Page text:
Snakes are an integral part of Maryland’s fauna, functioning as important middle predators. Snakes are limbless reptiles with elongate bodies that are covered with scales. All snakes lack external ear openings and eyelids and have long, forked tongues. Maryland is home to 27 species and sub-species of snakes, including two with medically significant venom, the copperhead and the timber rattlesnake. These two species are found in the viper family (Viperidae). The remaining species are in the family Colubridae, which is the largest snake family in the world. For more information on venomous snakes in Maryland, check out our venomous snakes page.
There are two species of pit vipers found in Maryland, the timber rattlesnake (Crotalus horridus) and the eastern copperhead (Agkistrodon contortrix). Both of these species are dangerously venomous and should be treated with caution. Do not approach or handle these snakes as a bite could be fatal. As the name implies the pit vipers have a heat seeking pit between each eye and nostril. The pit vipers also differ noticeably from the colubrids by having vertical pupils, and undivided subcaudal scales (Conant and Collins 1998).
For more information on Maryland’s venomous snakes, please click here. For visuals of snake anatomy features, please click here.
Maryland colubrids differ from vipers by having round pupils in the eyes, no heat seeking pit between each eye and nostril, a complete set of divided sub-caudal scales, and a series of large plates (scales) on the dorsum of the head.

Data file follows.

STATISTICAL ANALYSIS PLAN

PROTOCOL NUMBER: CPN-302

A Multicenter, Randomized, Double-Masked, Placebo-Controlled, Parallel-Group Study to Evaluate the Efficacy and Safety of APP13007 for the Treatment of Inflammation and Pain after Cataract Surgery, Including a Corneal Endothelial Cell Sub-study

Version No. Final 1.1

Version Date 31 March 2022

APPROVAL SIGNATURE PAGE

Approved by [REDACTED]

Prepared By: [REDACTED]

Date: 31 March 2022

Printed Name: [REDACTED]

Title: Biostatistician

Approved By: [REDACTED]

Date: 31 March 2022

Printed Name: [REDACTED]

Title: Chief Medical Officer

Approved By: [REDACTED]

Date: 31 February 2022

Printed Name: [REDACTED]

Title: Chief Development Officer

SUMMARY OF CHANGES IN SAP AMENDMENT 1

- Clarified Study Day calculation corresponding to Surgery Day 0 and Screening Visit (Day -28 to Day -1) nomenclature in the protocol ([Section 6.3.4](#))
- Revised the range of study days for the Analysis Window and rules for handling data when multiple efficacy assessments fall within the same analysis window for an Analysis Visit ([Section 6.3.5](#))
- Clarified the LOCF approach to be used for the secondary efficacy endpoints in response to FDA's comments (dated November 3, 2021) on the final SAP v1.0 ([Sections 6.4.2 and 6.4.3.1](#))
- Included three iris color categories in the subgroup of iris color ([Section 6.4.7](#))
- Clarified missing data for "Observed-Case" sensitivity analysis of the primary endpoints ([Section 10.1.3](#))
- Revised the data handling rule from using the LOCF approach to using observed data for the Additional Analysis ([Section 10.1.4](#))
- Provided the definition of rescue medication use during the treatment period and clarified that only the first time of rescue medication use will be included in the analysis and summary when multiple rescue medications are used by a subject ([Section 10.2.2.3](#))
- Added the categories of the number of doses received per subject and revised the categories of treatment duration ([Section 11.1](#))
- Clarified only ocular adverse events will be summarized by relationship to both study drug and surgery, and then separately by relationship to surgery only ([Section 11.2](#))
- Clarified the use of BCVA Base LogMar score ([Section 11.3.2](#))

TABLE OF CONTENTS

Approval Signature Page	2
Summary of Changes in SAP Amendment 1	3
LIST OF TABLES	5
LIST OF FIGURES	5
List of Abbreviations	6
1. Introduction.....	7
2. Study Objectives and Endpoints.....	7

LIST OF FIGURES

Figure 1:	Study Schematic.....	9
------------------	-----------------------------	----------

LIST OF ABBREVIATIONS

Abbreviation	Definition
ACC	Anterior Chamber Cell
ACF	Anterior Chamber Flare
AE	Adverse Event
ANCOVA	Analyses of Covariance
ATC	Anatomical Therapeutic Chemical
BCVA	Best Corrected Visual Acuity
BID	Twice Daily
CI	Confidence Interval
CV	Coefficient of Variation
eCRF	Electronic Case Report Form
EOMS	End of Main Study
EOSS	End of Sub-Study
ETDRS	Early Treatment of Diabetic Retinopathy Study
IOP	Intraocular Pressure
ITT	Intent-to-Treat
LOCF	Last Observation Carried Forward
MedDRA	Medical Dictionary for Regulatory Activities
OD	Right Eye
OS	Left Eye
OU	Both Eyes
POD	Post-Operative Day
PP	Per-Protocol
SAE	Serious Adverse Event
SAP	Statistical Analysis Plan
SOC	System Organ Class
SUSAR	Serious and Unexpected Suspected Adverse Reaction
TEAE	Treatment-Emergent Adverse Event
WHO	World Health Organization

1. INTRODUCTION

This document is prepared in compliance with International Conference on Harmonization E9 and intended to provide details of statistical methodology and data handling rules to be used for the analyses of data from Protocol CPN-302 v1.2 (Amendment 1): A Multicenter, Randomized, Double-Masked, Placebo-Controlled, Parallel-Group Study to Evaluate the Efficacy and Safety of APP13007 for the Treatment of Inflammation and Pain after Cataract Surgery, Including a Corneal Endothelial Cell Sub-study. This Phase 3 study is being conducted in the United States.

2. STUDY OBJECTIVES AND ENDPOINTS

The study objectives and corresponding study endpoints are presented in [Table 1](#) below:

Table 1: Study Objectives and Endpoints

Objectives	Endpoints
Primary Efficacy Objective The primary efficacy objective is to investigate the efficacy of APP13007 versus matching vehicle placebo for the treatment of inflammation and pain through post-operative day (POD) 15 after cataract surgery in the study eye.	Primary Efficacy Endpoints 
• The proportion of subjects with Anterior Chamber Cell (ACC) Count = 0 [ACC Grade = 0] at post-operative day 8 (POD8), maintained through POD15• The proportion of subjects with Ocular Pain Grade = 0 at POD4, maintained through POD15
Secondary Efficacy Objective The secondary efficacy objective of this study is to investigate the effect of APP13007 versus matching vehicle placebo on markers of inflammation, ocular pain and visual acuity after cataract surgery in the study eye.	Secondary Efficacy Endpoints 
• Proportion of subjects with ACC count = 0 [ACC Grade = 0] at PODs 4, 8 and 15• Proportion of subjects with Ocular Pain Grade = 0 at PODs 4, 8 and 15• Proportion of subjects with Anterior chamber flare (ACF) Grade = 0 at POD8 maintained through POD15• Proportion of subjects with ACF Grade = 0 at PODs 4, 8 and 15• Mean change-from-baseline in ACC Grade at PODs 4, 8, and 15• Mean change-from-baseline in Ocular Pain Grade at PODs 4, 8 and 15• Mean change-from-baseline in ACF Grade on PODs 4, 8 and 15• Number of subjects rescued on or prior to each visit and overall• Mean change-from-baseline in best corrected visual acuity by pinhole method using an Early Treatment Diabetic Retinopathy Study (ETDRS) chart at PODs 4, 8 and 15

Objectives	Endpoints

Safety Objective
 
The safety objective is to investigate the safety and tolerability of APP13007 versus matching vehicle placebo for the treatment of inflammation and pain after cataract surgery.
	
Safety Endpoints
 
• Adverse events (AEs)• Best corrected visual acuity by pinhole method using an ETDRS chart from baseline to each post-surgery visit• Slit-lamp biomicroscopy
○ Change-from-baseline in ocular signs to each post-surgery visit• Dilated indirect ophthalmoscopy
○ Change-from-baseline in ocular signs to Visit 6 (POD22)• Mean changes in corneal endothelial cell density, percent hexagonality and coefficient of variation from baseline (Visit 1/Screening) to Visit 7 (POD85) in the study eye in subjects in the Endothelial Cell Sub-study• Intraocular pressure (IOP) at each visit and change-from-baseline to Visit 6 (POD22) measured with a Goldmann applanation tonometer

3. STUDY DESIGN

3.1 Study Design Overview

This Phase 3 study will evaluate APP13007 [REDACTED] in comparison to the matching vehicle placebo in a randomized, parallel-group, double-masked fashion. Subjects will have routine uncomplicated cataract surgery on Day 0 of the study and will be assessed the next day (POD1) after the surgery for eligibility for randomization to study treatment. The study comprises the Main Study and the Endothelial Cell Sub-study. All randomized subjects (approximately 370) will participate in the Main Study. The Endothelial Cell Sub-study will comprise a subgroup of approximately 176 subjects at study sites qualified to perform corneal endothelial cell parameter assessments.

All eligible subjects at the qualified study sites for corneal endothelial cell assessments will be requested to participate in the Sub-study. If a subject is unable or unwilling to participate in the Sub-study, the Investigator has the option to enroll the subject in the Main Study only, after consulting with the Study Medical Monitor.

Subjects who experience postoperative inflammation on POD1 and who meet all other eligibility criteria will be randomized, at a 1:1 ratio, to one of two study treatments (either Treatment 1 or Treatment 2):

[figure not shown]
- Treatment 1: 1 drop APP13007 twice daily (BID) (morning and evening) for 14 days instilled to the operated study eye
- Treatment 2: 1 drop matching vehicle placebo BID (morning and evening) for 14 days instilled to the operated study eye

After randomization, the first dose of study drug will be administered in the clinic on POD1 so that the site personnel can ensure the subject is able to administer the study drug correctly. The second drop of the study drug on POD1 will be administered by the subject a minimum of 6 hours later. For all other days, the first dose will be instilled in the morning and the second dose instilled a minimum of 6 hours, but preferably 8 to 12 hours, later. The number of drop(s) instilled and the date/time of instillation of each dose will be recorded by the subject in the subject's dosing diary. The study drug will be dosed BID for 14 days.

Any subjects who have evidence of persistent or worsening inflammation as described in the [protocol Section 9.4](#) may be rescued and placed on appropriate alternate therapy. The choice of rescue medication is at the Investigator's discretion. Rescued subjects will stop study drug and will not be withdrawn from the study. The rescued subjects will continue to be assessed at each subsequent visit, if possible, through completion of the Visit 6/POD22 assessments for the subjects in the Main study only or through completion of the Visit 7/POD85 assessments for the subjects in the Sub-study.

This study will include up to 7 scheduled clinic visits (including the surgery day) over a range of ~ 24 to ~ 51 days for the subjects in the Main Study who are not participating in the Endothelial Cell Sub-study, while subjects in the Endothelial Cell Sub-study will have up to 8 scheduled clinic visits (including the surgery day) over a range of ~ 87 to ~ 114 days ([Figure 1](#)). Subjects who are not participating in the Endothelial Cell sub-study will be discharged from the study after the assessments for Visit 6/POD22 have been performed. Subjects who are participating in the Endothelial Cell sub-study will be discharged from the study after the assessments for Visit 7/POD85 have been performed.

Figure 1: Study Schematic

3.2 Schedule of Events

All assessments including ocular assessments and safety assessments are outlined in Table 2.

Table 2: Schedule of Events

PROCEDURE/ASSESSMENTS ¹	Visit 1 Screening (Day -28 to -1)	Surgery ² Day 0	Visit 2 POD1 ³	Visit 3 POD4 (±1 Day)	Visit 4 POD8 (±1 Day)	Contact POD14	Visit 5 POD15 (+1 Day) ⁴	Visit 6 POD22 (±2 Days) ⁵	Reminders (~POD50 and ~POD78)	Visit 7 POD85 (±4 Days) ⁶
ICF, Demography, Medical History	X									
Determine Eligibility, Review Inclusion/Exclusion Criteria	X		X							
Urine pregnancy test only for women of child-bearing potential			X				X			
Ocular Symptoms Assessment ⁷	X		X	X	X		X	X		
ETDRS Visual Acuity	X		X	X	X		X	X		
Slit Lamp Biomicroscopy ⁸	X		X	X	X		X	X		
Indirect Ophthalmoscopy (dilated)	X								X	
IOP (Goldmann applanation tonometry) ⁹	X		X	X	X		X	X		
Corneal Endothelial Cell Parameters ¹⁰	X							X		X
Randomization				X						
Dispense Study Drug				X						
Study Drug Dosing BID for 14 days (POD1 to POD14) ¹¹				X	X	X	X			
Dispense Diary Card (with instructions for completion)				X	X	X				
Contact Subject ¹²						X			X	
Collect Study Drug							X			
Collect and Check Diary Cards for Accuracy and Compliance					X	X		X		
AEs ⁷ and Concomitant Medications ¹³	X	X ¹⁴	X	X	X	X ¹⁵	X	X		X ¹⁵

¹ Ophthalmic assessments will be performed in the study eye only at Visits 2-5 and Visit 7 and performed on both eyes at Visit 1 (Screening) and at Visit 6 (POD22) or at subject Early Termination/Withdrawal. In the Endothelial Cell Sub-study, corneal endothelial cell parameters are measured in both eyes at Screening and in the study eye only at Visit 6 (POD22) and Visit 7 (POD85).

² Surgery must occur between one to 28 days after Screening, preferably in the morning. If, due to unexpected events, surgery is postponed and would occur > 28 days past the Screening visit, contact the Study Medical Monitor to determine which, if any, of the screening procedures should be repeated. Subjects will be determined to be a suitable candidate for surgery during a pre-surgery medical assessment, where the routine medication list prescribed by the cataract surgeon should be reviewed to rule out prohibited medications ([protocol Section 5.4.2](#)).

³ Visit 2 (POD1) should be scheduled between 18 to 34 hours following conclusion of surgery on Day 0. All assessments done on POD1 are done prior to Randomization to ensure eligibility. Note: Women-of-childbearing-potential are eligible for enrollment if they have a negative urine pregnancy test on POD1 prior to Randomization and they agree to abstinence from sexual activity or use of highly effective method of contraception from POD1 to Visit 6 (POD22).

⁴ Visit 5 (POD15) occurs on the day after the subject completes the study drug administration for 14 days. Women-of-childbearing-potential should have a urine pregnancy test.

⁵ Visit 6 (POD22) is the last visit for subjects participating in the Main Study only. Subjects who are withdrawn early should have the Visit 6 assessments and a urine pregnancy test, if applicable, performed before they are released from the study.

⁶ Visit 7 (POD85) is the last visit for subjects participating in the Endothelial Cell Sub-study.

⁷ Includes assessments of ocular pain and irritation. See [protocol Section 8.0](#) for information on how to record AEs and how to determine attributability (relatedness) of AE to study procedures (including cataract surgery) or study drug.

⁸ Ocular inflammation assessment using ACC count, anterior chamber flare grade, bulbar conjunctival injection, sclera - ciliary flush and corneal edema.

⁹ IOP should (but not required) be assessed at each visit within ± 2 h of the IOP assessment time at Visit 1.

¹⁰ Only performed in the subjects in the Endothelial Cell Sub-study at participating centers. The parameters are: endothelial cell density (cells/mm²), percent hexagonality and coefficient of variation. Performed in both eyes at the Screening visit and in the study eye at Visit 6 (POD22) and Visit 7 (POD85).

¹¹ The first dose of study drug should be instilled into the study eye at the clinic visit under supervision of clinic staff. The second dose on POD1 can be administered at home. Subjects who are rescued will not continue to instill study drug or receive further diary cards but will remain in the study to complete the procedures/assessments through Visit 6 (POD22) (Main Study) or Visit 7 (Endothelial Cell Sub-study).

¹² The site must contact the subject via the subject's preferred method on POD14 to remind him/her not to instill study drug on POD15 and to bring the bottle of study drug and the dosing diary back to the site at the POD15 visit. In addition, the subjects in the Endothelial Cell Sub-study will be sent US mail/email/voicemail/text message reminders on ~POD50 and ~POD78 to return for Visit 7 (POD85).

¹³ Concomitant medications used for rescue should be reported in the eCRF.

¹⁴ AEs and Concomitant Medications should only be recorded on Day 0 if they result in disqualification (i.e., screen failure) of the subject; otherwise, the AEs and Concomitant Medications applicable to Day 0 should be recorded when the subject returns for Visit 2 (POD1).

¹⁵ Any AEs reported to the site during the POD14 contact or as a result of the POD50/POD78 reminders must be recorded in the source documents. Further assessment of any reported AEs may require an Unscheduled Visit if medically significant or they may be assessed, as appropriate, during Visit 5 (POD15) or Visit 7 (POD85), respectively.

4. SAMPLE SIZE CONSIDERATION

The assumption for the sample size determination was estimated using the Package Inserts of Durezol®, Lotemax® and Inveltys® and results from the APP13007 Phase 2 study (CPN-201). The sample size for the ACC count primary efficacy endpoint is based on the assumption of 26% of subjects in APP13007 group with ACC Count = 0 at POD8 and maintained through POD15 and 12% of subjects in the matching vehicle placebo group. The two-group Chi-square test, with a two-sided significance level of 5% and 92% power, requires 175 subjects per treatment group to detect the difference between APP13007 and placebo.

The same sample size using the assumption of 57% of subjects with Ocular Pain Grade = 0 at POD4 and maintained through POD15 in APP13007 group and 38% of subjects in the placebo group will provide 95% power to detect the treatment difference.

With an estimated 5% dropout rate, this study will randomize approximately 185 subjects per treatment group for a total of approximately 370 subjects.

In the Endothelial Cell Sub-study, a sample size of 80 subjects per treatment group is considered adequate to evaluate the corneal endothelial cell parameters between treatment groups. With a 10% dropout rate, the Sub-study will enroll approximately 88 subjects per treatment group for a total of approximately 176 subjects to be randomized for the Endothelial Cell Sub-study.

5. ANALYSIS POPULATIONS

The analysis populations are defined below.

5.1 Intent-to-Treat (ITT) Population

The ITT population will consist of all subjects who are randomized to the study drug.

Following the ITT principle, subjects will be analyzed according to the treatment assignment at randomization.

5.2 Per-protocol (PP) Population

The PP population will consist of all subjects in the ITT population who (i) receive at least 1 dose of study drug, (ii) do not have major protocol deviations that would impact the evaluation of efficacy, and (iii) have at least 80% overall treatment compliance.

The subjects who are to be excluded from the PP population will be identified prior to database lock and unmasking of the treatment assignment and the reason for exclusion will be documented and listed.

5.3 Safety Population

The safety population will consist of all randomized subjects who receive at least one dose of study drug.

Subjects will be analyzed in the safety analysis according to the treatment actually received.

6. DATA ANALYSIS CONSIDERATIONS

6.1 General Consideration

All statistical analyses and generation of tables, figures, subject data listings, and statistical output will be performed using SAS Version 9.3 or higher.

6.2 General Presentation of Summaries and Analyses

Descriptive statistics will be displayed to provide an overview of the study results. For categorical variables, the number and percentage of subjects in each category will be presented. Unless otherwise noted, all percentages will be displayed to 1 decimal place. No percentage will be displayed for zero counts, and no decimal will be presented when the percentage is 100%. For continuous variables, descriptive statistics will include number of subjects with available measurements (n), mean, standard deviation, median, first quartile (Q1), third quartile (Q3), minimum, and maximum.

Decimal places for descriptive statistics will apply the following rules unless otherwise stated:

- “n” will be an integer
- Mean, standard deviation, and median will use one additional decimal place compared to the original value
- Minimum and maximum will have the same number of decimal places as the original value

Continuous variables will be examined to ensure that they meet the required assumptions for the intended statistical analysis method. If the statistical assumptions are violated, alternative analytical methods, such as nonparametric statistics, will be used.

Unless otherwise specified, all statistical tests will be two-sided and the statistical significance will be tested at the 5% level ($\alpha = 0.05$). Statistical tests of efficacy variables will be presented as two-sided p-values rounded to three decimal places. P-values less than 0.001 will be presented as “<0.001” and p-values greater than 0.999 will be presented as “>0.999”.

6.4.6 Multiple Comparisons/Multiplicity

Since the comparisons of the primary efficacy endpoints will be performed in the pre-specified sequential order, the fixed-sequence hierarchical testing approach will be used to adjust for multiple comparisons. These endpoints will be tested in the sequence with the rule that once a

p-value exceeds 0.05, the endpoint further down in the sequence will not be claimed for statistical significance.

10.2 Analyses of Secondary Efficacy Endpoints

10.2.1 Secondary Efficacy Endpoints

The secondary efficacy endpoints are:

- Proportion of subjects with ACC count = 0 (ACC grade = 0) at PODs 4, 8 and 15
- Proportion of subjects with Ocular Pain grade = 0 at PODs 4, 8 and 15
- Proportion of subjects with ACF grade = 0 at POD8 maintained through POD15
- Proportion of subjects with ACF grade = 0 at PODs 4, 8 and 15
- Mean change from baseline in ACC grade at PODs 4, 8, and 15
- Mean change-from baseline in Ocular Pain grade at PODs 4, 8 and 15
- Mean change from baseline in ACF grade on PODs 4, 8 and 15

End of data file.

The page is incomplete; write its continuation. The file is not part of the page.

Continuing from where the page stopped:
There are 25 different types of snakes (including sub-species) from the Family Colubridae that can be found in Maryland. Due to the large number of genera (16) and the relatively few species within each genus (no more than two), identification of Maryland colubrids to genus is not discussed here. Species and sub-species descriptions follow.
A number of documents were used to compile the snake descriptions that follow.
The document that provided the most information was The Reptiles of Virginia by
Joseph C. Mitchell (1994). Amphibians and Reptiles of Pennsylvania by Arthur C.
Hulse, C. J. McCoy, and Ellen Censky (2001) and Amphibians and Reptiles of
Delmarva by James F. and Amy Wendt White (2002) were also extremely useful.
These books are recommended to anyone seeking more comprehensive information on
North American snake ecology and identification.
In addition to physical descriptions of snakes, maps depicting the distribution
of each snake species in Maryland are also included. The distribution maps
include historical distributional information that was compiled by Harris (1975)
and distributional surveys of select species by Thompson (1984). White and White
(2002) provided a great deal of distributional information for snakes on
Maryland’s eastern shore. Additional recent distribution information was
provided by the Maryland Department of Natural Resources, Maryland Biological
Stream Survey and Natural Heritage Program, and from additional literature where
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